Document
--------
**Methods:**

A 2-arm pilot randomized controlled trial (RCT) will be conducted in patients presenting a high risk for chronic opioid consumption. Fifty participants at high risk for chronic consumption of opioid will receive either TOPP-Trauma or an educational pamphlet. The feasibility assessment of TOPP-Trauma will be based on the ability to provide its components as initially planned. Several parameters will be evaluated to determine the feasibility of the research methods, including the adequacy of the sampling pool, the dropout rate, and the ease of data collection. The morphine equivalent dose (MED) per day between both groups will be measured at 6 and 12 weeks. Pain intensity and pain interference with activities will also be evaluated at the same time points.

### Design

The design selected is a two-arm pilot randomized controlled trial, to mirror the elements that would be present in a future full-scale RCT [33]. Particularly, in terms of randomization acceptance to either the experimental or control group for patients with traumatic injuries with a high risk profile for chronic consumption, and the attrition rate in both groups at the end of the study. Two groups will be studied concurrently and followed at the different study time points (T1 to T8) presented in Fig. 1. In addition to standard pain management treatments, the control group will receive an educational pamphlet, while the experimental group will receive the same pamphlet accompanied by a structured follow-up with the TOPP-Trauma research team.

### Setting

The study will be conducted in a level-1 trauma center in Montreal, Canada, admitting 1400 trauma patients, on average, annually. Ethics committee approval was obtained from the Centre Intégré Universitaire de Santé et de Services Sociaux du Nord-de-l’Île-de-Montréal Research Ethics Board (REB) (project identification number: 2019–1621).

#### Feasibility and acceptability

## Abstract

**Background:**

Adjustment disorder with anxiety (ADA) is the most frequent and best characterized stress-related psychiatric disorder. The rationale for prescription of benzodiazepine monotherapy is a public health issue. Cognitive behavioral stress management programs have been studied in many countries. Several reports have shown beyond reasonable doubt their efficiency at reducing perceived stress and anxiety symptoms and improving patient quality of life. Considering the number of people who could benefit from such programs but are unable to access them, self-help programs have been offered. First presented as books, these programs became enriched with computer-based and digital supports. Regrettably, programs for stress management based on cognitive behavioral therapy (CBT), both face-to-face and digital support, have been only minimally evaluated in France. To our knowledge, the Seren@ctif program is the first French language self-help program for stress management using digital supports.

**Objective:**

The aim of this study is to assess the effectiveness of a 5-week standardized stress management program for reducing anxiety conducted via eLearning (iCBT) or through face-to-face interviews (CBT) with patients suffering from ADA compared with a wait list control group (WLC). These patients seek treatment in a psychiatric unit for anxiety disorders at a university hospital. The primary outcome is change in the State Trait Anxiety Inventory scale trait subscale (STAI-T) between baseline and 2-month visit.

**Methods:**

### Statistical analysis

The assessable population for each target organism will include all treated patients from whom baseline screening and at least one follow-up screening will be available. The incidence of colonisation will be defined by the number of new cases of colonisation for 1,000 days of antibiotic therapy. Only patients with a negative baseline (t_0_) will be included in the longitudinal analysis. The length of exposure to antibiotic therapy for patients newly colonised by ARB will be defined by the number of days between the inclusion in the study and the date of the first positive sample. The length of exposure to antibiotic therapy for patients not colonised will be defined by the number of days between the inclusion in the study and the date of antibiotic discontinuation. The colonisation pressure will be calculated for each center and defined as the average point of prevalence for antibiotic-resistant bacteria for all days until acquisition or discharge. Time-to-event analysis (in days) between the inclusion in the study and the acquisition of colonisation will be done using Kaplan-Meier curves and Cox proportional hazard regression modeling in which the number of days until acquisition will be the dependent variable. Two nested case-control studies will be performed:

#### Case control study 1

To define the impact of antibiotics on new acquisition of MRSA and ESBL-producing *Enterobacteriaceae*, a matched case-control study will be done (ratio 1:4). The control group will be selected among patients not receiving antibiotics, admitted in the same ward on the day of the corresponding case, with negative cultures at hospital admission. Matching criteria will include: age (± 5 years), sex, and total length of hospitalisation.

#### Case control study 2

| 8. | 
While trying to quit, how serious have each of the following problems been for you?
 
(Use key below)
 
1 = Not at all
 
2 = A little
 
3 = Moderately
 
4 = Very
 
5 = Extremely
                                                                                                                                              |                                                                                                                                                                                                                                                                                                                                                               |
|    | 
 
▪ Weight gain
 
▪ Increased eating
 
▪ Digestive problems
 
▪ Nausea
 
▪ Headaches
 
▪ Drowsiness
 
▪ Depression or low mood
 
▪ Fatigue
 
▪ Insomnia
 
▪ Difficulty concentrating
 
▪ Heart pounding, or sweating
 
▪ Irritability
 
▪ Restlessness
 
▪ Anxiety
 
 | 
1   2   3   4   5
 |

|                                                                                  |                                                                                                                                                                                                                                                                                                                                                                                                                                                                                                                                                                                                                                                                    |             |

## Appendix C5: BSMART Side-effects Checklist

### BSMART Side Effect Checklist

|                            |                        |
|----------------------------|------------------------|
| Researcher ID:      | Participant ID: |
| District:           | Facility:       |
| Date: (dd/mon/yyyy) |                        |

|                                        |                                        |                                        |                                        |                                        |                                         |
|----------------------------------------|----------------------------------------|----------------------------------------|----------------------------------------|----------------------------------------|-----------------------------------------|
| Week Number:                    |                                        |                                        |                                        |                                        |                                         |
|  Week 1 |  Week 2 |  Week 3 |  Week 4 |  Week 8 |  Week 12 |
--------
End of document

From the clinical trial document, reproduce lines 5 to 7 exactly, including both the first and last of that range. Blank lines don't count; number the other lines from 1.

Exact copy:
### Setting

The study will be conducted in a level-1 trauma center in Montreal, Canada, admitting 1400 trauma patients, on average, annually. Ethics committee approval was obtained from the Centre Intégré Universitaire de Santé et de Services Sociaux du Nord-de-l’Île-de-Montréal Research Ethics Board (REB) (project identification number: 2019–1621).

#### Feasibility and acceptability